How can I install Microsoft Server 2012 Essentials as a Workgroup member?

In our small office, we have several Windows desktops installed as peers in a workgroup. We want to install Microsoft Server 2012 Essentials (bare-bones server O/S) on a new machine in this network as "just another server" to use for file shares and a couple of client/server applications. It's our first server - everything else is a desktop PC. It seems to want desperately to be a domain controller, and once installed that way you can't "downgrade" it to just a workgroup member. If it is installed as a domain controller, then all the other machines can't even see it unless they are brought into the domain - a disruptive process and a gross overkill for what we need.  Is there a way to make this machine be just another workgroup member?  I can blow it away and install again, if I know what to do to make it stop its obsession with being a domain controller.
Bill WaltonAsked:
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Cliff GaliherCommented:
The essentials product must be a domain controller. There is no way to run it as a workgroup.
Bill WaltonAuthor Commented:
Rats.  Is there another flavor of Microsoft server O/S that will do what we want?  Or do I have to install this powerful headless box as a desktop with all the overhead of desktop software that we don't need?
Cliff GaliherCommented:
Foundation is an OEM-only edition that you can buy with a new server that can operate as a workgroup for very small networks (15 user max.) otherwise you have to go the more expensive standard or datacenter route. No matter what, I don't think a desktop OS would be a good choice.
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Lee W, MVPTechnology and Business Process AdvisorCommented:
The question is why NOT have it as a domain?  Resources required for a domain controller are minimal.  Additionally by creating a domain, you can use some of the features of Essentials to provide Remote Access to the workstations and backup to all the workstation PCs.  AND simplify your accounts (assuming you are using BUSINESS class operating systems for your business.

Even if you don't want to do things properly (which puts your company in a support disadvantage, by the way), you could just set it up as a domain ANYWAY and simply not join any workstation to it.  The net result is the same - you have a server with a separate accounts database.
Bill WaltonAuthor Commented:
This "business" is a church - 5 workstations, no onsite talent. I am their support, and my knowledge of ActiveDirectory is rudimentary (and old).  I last worked with it 7 years ago. I understand it's better to do it right, but after years of using homeowner-level Windows, the migration process has complication and downtime written all over it. Some of the workstations are Win7, some Win8, configured individually not based on a corporate standard. I'm afraid of getting some in the domain, some not, and losing what little collaboration capability we have for weeks while I figure it out. There are client/"server" apps based on peer networking that will break, etc.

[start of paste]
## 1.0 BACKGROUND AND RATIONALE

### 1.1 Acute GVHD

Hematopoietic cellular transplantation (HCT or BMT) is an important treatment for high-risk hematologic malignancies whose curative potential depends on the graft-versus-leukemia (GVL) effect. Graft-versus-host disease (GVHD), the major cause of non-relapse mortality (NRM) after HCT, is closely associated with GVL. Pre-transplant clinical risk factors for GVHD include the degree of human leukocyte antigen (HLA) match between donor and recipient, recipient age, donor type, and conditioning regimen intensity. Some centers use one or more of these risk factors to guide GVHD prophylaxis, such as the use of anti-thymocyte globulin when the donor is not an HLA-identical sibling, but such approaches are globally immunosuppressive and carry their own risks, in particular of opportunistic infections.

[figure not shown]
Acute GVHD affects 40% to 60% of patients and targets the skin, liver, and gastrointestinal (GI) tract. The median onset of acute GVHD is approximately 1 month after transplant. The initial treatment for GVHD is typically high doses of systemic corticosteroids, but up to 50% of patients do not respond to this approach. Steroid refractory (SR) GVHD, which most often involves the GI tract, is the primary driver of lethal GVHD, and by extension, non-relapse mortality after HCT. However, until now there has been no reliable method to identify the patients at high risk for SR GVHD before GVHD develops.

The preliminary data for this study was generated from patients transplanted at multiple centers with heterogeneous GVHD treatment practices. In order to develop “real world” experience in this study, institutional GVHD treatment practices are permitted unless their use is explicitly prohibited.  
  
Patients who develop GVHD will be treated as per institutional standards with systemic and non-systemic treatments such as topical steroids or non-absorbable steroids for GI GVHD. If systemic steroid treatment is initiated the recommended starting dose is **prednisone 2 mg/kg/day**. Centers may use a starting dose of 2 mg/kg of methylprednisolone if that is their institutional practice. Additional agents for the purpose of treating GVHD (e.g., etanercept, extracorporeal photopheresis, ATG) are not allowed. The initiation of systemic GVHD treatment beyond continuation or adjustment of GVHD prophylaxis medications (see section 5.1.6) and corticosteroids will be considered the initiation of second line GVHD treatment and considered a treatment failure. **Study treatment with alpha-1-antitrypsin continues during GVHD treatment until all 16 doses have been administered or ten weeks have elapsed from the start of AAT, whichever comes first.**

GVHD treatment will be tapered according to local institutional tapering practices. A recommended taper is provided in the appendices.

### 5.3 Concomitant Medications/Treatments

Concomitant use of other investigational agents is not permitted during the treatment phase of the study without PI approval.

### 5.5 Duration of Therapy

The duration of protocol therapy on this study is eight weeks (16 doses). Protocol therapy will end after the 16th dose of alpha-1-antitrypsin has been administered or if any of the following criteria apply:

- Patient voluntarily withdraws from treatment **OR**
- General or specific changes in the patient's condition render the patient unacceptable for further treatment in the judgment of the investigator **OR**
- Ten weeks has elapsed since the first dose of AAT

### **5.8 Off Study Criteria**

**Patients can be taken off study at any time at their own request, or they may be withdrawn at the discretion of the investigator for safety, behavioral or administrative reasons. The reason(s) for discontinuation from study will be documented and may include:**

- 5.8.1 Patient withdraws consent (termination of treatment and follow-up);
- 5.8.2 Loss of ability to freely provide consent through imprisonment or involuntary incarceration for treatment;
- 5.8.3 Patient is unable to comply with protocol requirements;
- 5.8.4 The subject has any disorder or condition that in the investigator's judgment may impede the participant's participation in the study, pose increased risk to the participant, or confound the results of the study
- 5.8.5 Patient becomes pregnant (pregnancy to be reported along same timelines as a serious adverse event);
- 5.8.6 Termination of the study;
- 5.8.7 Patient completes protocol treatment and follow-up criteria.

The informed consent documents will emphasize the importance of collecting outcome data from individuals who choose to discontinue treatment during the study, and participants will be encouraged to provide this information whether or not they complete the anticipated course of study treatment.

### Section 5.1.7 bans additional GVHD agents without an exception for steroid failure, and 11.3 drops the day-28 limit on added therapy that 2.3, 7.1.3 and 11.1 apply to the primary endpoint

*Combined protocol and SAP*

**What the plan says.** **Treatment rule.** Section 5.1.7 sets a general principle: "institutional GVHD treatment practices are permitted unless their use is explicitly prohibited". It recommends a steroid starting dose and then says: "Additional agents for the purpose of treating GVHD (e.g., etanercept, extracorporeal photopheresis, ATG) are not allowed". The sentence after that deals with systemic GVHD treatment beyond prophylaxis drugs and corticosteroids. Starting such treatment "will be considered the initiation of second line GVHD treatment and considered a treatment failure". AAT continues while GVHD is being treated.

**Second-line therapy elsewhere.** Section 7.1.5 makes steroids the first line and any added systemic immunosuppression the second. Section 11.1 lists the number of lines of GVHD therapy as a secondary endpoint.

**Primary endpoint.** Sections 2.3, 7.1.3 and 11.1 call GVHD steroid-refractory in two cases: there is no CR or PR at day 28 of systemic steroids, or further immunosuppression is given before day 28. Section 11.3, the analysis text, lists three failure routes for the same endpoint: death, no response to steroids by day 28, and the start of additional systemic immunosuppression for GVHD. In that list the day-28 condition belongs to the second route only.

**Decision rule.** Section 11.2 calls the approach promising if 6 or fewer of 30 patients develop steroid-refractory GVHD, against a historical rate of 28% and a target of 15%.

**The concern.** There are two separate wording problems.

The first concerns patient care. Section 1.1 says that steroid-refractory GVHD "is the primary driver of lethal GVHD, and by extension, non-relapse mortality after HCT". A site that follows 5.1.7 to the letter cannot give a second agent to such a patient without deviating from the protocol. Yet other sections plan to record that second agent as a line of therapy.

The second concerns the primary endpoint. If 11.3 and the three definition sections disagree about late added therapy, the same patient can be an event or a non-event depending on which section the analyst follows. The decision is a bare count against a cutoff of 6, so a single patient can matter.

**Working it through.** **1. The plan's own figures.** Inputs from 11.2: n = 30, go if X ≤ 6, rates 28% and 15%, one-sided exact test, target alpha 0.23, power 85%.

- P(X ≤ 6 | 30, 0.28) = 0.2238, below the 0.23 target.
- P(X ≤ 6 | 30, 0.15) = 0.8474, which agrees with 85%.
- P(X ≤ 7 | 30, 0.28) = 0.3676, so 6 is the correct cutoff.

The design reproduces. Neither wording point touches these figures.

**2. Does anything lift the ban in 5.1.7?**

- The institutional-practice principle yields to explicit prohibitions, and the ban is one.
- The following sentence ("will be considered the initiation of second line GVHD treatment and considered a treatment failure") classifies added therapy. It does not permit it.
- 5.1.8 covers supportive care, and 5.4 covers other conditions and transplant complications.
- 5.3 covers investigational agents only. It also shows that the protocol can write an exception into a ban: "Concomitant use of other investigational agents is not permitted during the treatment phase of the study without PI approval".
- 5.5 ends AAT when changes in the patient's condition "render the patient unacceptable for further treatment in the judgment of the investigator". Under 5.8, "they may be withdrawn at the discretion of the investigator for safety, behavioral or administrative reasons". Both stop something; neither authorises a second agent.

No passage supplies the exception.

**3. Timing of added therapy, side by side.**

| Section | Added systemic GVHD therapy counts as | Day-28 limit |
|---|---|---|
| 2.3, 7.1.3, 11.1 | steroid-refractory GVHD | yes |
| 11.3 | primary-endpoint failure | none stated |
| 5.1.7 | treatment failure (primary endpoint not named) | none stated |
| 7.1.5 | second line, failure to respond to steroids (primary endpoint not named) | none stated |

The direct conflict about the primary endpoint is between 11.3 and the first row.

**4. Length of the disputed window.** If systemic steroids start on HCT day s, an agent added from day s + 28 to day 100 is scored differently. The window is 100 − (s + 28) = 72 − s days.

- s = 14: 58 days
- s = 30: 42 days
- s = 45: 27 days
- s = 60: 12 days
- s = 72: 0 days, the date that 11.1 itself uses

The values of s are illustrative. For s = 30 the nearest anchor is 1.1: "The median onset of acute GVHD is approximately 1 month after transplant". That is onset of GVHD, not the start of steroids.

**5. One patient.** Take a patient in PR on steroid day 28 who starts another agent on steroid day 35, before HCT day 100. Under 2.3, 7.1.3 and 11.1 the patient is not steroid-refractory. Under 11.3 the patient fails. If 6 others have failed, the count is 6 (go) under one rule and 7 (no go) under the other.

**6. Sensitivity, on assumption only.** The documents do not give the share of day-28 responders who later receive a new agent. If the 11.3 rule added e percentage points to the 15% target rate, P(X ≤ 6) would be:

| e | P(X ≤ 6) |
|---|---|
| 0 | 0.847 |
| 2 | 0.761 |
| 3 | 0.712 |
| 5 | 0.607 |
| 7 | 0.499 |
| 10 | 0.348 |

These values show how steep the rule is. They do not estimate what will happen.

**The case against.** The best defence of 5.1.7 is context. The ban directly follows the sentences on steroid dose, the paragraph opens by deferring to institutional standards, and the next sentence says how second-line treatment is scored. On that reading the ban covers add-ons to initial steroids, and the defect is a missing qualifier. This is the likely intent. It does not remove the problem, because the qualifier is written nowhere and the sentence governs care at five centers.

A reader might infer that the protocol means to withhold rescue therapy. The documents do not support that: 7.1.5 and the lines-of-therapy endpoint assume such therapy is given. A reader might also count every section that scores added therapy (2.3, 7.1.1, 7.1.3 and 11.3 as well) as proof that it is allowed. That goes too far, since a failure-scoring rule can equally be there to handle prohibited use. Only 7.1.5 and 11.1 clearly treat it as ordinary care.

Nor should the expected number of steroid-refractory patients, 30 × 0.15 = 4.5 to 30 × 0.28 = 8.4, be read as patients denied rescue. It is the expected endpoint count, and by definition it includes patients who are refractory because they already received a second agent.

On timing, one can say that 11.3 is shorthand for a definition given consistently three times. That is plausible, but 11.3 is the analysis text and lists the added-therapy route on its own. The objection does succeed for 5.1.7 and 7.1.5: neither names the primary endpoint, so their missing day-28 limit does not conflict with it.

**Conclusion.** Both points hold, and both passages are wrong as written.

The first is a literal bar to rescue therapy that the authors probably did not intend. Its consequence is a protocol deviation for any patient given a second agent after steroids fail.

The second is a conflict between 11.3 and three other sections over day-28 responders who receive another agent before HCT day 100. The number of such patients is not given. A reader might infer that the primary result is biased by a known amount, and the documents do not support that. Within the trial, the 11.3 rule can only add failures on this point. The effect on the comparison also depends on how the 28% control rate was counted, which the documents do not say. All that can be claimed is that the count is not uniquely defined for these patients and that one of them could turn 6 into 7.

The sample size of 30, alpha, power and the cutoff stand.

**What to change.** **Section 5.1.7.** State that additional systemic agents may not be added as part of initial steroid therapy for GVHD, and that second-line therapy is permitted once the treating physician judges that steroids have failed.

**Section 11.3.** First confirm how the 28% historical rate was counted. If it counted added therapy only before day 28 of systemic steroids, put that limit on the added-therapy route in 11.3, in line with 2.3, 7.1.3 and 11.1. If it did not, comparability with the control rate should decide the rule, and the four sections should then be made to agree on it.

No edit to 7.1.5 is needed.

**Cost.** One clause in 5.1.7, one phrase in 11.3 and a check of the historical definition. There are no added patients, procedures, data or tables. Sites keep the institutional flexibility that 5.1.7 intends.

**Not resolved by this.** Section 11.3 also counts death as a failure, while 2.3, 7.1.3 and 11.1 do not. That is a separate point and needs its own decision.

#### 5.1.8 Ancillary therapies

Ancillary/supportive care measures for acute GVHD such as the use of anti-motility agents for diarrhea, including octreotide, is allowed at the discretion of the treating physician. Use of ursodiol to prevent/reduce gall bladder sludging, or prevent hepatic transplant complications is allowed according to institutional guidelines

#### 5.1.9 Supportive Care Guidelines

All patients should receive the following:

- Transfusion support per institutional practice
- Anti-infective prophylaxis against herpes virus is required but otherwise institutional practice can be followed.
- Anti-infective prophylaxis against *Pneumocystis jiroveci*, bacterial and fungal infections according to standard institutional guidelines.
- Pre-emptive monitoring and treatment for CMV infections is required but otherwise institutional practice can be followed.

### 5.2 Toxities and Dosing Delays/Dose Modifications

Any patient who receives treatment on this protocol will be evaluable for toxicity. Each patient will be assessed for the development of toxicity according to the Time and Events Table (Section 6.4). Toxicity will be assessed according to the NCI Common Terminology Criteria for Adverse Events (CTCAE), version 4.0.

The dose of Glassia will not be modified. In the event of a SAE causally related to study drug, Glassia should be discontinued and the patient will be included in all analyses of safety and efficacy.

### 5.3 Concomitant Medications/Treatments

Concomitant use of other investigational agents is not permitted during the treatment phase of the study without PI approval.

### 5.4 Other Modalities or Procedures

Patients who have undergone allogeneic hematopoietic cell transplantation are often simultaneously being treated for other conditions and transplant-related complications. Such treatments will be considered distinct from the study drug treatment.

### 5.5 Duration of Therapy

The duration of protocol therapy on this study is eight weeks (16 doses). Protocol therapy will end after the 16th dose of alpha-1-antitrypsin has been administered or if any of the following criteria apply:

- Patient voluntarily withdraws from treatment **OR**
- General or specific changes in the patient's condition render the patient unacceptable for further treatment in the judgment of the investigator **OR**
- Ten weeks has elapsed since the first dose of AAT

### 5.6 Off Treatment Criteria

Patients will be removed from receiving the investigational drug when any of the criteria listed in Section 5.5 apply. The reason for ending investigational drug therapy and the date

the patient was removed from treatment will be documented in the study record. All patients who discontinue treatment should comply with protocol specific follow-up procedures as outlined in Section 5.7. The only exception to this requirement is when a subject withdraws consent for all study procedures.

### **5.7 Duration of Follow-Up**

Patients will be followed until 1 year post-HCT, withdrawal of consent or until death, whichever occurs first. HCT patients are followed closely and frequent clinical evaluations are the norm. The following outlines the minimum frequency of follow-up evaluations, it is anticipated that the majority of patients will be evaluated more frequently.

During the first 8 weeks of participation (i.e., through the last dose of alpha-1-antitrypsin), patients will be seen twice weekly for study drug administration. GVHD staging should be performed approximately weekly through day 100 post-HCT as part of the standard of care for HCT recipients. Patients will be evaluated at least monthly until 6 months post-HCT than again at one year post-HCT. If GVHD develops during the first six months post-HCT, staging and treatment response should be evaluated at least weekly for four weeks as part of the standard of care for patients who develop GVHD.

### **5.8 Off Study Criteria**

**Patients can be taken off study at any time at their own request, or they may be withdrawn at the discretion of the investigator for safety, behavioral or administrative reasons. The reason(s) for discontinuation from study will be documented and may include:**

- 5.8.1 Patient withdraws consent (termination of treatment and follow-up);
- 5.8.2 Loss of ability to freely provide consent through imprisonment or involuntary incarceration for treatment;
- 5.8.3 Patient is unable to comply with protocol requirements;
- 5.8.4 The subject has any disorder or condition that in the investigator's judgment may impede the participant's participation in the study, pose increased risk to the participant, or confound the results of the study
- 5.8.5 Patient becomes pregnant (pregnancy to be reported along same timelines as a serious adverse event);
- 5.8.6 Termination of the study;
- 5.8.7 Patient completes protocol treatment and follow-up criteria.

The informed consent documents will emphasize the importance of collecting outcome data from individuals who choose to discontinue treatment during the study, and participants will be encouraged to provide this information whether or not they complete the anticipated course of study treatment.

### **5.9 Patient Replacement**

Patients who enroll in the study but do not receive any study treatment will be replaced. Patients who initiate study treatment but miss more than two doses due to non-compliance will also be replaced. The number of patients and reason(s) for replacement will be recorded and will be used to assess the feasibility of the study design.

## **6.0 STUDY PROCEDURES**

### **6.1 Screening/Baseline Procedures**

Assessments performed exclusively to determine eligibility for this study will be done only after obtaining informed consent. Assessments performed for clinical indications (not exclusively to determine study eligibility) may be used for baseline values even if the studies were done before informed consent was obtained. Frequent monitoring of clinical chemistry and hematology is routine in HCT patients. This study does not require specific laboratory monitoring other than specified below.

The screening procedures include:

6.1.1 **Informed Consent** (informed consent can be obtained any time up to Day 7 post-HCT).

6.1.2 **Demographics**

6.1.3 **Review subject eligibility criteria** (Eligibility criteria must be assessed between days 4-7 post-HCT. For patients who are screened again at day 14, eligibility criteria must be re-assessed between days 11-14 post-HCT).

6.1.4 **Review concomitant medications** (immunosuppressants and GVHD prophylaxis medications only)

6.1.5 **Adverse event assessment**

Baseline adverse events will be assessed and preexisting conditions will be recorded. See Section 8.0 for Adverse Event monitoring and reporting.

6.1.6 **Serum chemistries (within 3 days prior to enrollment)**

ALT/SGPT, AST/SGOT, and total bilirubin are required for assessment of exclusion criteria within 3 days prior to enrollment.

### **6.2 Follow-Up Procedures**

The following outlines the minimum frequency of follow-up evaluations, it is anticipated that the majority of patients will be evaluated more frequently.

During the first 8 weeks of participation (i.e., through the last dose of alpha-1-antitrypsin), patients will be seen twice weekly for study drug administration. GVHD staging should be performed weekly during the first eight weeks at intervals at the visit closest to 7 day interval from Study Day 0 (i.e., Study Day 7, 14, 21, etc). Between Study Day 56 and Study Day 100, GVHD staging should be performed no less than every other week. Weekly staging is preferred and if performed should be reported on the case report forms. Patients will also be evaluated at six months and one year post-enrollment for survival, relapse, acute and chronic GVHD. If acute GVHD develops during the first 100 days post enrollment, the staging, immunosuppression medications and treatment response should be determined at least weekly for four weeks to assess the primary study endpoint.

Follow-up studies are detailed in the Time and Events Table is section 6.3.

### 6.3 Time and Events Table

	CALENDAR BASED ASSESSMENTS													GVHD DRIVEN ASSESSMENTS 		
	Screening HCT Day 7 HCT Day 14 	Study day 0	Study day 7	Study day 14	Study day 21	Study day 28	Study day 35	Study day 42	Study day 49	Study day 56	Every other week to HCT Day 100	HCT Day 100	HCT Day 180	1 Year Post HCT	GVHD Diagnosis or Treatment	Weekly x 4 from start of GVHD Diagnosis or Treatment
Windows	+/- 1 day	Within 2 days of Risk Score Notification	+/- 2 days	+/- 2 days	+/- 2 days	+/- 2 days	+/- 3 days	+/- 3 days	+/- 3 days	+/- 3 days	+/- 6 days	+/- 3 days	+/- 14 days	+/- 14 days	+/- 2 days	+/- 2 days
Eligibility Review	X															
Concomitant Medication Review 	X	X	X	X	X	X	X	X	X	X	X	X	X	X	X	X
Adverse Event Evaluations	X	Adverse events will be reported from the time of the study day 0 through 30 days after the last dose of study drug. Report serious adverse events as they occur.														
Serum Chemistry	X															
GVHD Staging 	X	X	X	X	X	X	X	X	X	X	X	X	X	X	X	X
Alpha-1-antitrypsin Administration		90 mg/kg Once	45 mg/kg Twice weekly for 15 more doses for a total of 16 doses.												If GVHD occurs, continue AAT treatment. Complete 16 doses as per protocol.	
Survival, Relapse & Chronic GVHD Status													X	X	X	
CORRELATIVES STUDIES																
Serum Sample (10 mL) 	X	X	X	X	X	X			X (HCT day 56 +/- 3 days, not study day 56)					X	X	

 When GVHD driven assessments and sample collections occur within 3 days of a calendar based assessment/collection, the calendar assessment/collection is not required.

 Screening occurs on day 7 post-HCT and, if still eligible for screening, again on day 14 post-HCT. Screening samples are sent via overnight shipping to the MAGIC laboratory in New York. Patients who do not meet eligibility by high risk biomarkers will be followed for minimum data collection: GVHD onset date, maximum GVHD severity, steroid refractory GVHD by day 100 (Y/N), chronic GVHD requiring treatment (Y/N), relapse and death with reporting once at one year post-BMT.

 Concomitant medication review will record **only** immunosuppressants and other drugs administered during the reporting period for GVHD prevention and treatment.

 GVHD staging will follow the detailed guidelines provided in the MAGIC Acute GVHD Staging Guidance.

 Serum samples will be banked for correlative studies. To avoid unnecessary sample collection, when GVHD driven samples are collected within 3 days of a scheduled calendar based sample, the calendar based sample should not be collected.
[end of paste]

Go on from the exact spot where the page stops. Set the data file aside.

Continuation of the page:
If I set up the server in its own domain, and don't join the workstations to it (the current situation), none of the workstations can see the file shares, printers, or anything else on the server.
Lee W, MVPTechnology and Business Process AdvisorCommented:
I can imagine the budget is minimal however, DO NOT MAKE THE MISTAKE of treating Essentials like Windows Server.  It's not.  It's a bundled, Wizard driven system designed to be easy to deploy, in theory by non-admins.  (I think most pros would say that while MS WANTS it to be easy enough for your grandmother to do it and might even suggest it is, IT'S NOT.  BUT, that said, if you can keep yourself out of preconceived notions and ideas based on prior knowledge and be open minded, you might just find it to be "easy".

Now that said, if you have no experience with it, take the license and set it up yourself TWO OR THREE times.  Follow the deployment directions - don't do things based on vague memories that you MIGHT remember.  LEARN IT.  Or ask the church to hire someone to do it properly the first time.  THEN, once you've learned it at least somewhat - and used your test installs to explore how things work and should be setup - WIPE IT OUT and re-install properly.

Cheaply, Competently, Quickly... pick 2.  You're not going to get all three ESPECIALLY if you're not an expert.  (And I would REALLY HOPE that you don't pick "Cheaply, Quickly" - that's just unwise in my opinion as it means you're NOT doing iit competently).

As for the workstations not seeing the shares - you've made no indication of how you have things setup.  The same rules apply in a workgroup as for the domain - you must create user accounts with matching names and passwords, adjust the firewall, create the shares.  I don't remember the browsing issues you might face, but just skip browsing and map the drives.

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Bill WaltonAuthor Commented:
Thanks for your insights.  I'll buy a book and do some learning before I go further.
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Windows Server 2012

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